Climate crowdsourcing: Government urged to put digital technology at heart of net-zero strategy

A new report has called on the UK Government to secure a windfall of the emerging digital climate tech sector by embracing low-carbon innovation through policy measures - a move which could help slash emissions and add billions to the UK economy.

Climate crowdsourcing: Government urged to put digital technology at heart of net-zero strategy

Solutions could help the UK become a leading market for smart energy

The research is outlined in a new report – How to make the UK a digital cleantech leaderlaunched by techUK and Deloitte. The report states that embracing new digital climate solutions could deliver a 15% increase in carbon emissions abatement by 2030 whilst adding £13.7bn Gross Value Added (GVA) to the UK.

Deloitte’s UK chair Nick Owen said: “When addressing the climate crisis, how we develop and deploy digital technology matters. Clean technology is already making a positive contribution to economic growth and to reducing emissions – and this contribution is projected to grow.

“There is still much more to do, however, and we are committed to working with our clients to deploy clean technology as an essential tool in addressing the climate crisis head on.”

The report notes the role that access to data can have in creating informed policy decisions on methods to slash national emissions. As such, the report calls for the forthcoming National Data Strategy to focus heavily on the UK’s net-zero carbon target.

Additionally, the report calls for the Government to trial various new technologies that could assist with the net-zero transition, not just to uncover their decarbonisation viability, but to also uncover any addition value propositions.

Such solutions could help the UK become a leading market for smart energy, mobility, connected homes and buildings and climate modelling scenarios. “Crowd-sourcing” these solutions could also help overcome policy challenges on a lack of information on potential technological breakthroughs, the report added.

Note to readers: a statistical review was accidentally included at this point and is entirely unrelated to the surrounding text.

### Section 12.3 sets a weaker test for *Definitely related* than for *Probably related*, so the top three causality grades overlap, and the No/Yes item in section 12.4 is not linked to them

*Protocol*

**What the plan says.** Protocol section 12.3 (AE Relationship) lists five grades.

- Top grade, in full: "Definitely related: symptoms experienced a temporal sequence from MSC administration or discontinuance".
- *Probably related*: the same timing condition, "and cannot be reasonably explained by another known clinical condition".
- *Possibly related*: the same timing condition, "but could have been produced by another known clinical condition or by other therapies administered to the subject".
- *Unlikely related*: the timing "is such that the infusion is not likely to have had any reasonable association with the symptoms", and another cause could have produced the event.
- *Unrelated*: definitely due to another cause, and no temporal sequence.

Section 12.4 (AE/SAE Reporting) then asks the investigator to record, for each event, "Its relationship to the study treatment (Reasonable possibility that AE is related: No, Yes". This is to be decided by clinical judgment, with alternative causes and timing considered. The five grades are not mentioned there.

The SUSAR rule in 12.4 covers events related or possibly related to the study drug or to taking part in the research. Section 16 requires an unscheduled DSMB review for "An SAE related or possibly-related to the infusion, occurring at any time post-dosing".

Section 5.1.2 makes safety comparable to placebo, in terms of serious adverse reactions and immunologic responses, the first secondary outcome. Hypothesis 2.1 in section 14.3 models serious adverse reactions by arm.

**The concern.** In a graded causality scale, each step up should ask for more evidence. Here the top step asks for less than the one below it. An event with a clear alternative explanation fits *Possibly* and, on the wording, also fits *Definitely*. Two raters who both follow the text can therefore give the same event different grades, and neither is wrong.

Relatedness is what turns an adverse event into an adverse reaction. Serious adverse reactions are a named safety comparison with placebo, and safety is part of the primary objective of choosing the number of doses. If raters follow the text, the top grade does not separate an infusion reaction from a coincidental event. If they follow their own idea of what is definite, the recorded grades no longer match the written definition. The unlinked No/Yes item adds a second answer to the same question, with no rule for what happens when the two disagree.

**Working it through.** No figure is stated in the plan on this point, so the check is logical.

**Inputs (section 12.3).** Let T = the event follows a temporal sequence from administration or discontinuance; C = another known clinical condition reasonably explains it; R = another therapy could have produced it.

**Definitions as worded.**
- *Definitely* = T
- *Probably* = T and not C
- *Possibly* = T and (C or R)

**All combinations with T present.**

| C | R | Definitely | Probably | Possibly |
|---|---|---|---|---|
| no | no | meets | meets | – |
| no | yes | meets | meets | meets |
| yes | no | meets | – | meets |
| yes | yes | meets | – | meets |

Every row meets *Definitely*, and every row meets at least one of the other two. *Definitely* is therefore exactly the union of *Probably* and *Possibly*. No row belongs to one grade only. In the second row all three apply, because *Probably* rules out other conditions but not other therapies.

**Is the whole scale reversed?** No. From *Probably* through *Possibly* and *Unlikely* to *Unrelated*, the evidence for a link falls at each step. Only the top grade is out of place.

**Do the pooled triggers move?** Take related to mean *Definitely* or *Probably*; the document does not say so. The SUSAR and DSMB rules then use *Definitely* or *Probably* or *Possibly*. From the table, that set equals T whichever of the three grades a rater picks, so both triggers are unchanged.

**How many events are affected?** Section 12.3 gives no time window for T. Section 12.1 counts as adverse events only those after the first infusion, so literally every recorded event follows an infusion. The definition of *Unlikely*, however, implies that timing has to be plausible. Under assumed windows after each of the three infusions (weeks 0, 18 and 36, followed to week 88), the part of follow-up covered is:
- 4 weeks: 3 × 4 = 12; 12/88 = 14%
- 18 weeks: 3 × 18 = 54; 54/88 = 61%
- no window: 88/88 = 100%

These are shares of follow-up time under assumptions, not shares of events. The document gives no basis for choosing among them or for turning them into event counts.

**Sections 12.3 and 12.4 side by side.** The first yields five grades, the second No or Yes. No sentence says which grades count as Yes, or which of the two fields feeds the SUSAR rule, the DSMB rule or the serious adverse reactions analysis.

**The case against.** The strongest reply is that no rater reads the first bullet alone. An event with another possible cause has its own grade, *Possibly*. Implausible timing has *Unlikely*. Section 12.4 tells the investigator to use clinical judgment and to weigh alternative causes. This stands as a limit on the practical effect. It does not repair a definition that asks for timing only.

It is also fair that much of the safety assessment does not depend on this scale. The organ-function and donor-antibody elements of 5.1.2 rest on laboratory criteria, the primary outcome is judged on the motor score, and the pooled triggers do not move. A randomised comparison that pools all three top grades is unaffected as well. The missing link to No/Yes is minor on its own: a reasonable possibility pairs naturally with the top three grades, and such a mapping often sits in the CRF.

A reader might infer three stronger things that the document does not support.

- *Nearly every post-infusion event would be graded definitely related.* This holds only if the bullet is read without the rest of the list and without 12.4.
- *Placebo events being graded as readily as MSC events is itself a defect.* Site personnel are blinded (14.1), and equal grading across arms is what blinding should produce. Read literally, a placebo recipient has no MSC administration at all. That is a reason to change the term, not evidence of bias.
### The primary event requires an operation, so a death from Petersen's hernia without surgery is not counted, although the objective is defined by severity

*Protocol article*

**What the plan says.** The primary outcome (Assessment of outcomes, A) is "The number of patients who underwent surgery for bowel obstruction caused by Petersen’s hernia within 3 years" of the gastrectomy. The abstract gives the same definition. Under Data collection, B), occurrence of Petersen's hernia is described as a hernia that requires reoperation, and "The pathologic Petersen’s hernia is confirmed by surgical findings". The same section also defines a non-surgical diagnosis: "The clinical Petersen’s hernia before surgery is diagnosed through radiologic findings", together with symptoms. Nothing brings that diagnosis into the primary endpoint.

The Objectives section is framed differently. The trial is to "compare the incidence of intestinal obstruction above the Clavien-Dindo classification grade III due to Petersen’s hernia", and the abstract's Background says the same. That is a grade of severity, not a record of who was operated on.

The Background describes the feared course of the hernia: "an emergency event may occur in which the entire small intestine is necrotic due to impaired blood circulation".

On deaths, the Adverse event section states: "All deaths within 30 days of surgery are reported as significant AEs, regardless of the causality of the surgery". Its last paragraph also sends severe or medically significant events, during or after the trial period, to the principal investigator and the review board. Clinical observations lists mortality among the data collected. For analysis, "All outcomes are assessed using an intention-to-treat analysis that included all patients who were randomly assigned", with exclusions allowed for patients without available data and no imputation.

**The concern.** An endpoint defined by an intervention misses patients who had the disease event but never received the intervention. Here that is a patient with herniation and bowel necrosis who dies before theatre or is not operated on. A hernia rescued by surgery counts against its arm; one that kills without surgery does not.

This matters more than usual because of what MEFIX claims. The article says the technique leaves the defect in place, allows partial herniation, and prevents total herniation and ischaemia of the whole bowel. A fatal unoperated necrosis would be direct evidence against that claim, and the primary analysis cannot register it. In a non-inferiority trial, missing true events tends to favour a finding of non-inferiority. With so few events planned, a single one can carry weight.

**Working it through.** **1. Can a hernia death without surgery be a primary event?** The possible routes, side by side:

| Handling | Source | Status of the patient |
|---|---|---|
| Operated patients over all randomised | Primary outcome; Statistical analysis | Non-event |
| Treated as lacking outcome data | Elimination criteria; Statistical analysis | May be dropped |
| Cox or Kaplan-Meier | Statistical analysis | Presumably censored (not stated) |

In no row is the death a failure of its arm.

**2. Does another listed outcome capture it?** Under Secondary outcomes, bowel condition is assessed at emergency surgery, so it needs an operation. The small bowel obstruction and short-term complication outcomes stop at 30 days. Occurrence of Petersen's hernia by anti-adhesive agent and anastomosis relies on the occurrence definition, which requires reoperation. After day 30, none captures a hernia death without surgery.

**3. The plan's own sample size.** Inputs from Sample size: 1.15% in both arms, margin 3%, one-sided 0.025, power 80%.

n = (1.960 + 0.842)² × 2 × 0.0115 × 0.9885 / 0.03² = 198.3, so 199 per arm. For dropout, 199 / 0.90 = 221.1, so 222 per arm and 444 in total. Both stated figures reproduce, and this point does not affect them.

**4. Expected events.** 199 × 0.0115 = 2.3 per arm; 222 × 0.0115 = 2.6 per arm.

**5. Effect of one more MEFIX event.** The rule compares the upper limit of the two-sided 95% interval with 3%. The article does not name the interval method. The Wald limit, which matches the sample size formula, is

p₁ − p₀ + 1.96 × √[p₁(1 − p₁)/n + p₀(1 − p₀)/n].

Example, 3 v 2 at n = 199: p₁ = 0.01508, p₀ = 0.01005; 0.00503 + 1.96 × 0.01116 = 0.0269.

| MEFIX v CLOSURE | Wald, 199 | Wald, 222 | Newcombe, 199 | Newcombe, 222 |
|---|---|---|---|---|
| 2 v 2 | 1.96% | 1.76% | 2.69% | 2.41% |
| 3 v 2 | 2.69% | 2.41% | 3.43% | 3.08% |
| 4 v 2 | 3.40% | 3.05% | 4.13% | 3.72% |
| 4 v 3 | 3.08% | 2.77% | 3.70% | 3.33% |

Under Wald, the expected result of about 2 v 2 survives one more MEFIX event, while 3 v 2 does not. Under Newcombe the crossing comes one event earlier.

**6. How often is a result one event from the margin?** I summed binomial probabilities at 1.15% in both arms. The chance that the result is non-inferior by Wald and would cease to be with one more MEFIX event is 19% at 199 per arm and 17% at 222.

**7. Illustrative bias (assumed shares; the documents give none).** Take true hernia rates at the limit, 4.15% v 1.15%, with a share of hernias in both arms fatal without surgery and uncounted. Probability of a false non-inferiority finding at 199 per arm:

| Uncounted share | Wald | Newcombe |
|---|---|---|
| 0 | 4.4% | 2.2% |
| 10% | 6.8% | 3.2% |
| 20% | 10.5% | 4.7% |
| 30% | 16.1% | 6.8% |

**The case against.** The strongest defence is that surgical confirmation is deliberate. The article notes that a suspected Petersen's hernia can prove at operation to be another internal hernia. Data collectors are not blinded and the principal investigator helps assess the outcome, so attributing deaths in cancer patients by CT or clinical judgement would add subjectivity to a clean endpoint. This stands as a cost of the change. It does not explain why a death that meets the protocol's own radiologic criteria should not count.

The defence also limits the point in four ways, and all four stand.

A new Net-Zero Tech Taskforce could unlock regulatory barriers, while the report also calls for evidence on how to strengthen the investment case and unlock private finance appetite for low-carbon solutions.

techUK’s chief executive Julian David said: “We are seeing the growth of a new digital tech sector, the focus of which is to cut carbon emissions and support other sectors in their transition to net zero. But digitalisation doesn’t just happen. We need to work with government to unlock the full potential of tech in helping UK businesses become smarter, more efficient and cleaner.”

Global innovation gap

However, some 75% of the emissions reductions necessary to meet net-zero are dependent on technologies which have not yet reached commercial maturity, analysis from the International Energy Agency (IEA) has found.

The Agency’s clean energy innovation report warns that net-zero targets, which now cover half of GDP globally, will not be met without “major acceleration” of innovation in four key areas – electrifying heat and transport; carbon capture, use and storage (CCUS); green hydrogen and bioenergy.

Just 25% of the emissions needed to meet net-zero between 2050 and 2070 are likely to result from mature technologies such as wind generation, nuclear power, solar power and energy-efficiency measures, the report states.

the UK’s Committee on Climate Change has repeatedly stated that technologies such as CCUS and hydrogen are “not optional” if net-zero is to be met. Energy Systems Catapult is similarly calling for “unprecedented innovation” to spur decarbonisation, particularly in the hydrogen and agri-food spheres.

However, some green groups and scientists have warned that policymakers have, in recent times, become over-reliant on technologies which are not yet mature.

Matt Mace

Comments (1)

  1. Richard Phillips says:

    I do dislike the use of the word "smart" as in "smart energy".
    If anything is smart if is the whole of the generating system, and for sources of energy, it is nuclear energy, clean, dependable, compact.
    But it scares the pants off MPs who, as a body, lack the scientific and technical knowledge to qualm their fears.
    Richard Phillips

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